In the 15 years since Cher Wang and Peter Chou set up shop to build notebooks, they’ve led HTC to become one of the top smartphone makers in the world, right up there with Apple and Samsung. But since its meteoric rise and equally catastrophic fall a year and a half ago, some are now left wondering if the company has any juice left to power a comeback.
To say HTC fell on hard times would be an understatement. In a six month span at the end of 2011, HTC shed an incredible $27 billion — or more than 75 percent — of its market cap. Make no mistake, the company is hemorrhaging, and as Chou wrote in an e-mail to employees in August: “We agreed to do something but we either didn’t do it or executed it loosely.”
Translation: We f*cked up. Big time.
This last quarter, HTC posted a further 80 percent drop in revenue, due to lukewarm reception of its smartphones. Meanwhile, juggernauts Samsung raked in a record $7.3 billion in the July-September period, while Apple surged to become the world’s most valuable company.
Consumers barely blinked at HTC’s line of Windows 8 and Android devices, focusing instead on the iPhone 5 and Galaxy S3. Nevertheless, it hasn’t given up — it is making wide-sweeping changes from within for a turnaround.
As Chou wrote in the internal memo to employees: “We are coming back.” Optimistic thought, but it’s an uphill battle.
Born in Taipei in 1958, Cher Wang was around business from the beginning. As one of nine children born to the late Wang Yung-Ching, the second richest man in Taiwan and one of the wealthiest in the world, she was, perhaps, destined to run her own company.
After graduating from the University of California, Berkeley in 1982, she took a job with First International Computer to sell motherboards. With a PC in tow, she dragged components to Europe to show to clients, all while dreaming of a device she could use to call up customers, listen to music on, and most importantly, slip into her pocket.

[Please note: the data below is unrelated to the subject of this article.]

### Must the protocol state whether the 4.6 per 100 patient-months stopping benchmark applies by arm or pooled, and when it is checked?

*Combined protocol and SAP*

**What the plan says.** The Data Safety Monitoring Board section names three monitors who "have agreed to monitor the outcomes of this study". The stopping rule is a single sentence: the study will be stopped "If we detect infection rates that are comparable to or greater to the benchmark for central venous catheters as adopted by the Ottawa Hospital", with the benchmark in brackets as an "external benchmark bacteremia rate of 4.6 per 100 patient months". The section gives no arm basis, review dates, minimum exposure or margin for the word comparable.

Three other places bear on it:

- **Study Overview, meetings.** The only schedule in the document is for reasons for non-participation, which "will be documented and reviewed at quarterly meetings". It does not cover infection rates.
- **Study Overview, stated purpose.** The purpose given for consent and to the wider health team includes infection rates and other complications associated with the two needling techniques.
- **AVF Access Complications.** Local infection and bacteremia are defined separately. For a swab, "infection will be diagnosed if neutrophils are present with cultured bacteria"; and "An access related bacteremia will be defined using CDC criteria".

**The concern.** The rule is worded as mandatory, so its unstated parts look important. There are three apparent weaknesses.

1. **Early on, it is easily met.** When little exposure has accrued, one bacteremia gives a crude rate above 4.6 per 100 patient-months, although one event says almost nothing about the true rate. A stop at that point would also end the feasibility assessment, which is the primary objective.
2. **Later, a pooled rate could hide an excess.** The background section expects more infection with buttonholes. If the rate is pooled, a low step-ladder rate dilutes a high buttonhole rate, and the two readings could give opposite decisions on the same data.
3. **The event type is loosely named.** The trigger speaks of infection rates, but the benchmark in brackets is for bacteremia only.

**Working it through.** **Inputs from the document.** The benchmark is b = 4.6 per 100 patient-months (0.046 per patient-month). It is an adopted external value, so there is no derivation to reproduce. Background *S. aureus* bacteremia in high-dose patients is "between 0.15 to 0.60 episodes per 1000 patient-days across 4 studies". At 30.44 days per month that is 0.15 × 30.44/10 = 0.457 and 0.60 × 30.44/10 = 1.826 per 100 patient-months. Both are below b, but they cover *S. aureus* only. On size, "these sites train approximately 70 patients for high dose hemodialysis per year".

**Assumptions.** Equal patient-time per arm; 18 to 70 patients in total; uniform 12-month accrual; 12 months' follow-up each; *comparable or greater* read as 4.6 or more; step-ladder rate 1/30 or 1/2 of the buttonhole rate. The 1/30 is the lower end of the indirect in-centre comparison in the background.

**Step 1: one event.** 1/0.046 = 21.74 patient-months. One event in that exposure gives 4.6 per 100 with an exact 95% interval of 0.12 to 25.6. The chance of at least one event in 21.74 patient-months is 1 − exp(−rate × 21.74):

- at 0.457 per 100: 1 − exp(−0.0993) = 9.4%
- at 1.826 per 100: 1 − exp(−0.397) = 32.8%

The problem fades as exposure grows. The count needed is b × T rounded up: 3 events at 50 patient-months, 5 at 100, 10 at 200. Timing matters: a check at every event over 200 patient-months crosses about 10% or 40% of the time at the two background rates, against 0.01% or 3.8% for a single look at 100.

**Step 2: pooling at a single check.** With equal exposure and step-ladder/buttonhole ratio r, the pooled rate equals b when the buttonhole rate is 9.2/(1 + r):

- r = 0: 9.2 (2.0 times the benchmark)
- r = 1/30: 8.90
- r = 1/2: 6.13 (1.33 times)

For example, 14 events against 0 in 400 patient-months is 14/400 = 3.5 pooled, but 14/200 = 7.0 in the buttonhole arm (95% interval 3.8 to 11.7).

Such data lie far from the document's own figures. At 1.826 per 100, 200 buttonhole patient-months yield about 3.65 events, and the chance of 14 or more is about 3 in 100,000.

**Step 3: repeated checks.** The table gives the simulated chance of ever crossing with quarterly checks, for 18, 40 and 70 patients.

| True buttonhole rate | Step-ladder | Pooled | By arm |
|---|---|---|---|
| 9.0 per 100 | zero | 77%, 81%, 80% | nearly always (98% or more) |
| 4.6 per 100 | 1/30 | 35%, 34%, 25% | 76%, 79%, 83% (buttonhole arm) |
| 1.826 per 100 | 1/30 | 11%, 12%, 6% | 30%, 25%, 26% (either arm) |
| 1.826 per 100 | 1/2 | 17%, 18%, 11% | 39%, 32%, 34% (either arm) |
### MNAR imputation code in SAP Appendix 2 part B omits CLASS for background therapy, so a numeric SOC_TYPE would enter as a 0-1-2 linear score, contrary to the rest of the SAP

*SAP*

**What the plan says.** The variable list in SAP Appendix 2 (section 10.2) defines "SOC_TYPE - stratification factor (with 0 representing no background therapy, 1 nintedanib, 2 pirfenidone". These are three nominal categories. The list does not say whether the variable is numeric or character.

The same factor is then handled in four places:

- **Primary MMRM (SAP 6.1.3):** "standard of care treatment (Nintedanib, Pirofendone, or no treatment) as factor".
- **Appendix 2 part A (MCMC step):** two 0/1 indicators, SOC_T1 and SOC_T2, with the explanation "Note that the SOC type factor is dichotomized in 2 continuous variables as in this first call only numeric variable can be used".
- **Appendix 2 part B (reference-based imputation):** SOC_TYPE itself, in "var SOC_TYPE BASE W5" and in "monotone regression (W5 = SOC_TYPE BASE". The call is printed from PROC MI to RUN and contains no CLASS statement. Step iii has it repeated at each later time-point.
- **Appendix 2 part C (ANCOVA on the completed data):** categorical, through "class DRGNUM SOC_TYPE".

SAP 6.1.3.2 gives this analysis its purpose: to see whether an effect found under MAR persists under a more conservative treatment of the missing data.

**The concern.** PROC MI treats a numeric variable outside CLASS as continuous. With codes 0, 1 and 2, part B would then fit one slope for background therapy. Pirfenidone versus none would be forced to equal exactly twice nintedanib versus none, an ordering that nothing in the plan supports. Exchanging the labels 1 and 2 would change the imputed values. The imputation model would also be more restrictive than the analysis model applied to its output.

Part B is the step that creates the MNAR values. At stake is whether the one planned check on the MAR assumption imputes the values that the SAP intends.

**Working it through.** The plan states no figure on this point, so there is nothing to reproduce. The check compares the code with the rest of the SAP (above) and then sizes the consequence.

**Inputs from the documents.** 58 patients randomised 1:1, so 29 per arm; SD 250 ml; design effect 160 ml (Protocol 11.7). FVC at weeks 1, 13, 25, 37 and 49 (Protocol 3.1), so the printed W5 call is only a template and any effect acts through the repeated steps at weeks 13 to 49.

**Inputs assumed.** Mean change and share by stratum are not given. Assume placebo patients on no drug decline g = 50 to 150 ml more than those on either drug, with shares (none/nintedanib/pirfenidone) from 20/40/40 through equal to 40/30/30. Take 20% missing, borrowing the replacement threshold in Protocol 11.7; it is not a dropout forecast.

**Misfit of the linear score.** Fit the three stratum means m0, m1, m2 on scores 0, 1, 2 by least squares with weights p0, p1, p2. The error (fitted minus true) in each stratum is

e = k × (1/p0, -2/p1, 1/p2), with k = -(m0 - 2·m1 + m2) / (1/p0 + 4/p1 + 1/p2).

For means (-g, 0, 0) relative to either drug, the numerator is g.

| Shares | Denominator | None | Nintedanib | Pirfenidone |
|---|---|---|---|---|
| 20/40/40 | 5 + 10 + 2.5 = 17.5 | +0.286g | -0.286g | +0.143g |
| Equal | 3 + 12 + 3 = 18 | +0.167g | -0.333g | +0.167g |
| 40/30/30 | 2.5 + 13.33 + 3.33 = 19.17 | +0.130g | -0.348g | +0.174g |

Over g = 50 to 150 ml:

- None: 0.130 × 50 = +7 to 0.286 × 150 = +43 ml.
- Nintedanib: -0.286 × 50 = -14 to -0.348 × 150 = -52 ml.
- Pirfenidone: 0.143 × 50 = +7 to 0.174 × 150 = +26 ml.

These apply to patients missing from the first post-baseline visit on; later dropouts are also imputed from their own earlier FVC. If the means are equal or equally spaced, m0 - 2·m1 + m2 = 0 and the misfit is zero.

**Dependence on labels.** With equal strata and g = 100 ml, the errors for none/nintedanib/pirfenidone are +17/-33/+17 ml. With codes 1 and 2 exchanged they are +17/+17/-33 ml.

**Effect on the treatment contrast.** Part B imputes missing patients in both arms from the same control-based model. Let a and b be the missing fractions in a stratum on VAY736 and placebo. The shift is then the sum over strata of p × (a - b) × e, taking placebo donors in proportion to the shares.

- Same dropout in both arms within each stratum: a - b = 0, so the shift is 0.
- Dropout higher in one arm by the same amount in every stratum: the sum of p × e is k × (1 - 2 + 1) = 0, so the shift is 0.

She dreamt of a mobile lifestyle.
After founding High-Tech Computer with Peter Chou in 1997, before shortening its name to HTC, she focused on making notebook computers. It wasn’t until a volatile marketplace forced her to make a critical decision — continue with laptops, or switch to smartphones — that she would begin working on her dream device.
HTC didn’t start by building sexy devices — far from it. As a contract manufacturer for Microsoft’s fledgling Windows Mobile platform, it assembled white label devices for other brands. The company experienced moderate success, but without its own label, profits came from low-margin, high-volume orders — a hyper-competitive industry that competed on scale and cost.
As HTC was gaining ground as a phone maker, Google was also eying the mobile market. In 2005, the Internet giant scooped up Andy Rubin, the founder of Danger, maker of the popular Sidekick, and his 22-month-old start-up. While not much was known about the secretive company — it had yet to introduce a product — it was working on a project, dubbed “Android.”
The years that followed were shrouded in mystery, but in 2007, Google, enlisting the help of HTC and T-Mobile to develop the G1, known overseas as, coincidentally, the “Dream.” It would be the first device to run Google’s Android operating system.
Then, HTC made its boldest moves yet, shifting allegiances to Google from Microsoft. The jump became the catalyst for phenomenal growth, backed by the worldwide surge of Android that pushed HTC to the forefront of the smartphone revolution. Meanwhile, Microsoft, which pioneered the mobile operating system, was left behind, unable to innovate and compete with Google and Apple.
By partnering with Google from the onset, HTC unknowingly led the charge into the nascent smartphone wars. Until then, feature phones had largely dominated, each offering their own combination of multimedia functions, such as cameras, music players and proprietary software. Longtime stalwarts, such as Nokia, Sony Ericsson and LG, would one-up one another with ever-increasing megapixels and add-ons, but miss shifting consumer demands, eventually ceding market share to early smartphone adopters like Apple, Samsung and, of course, HTC.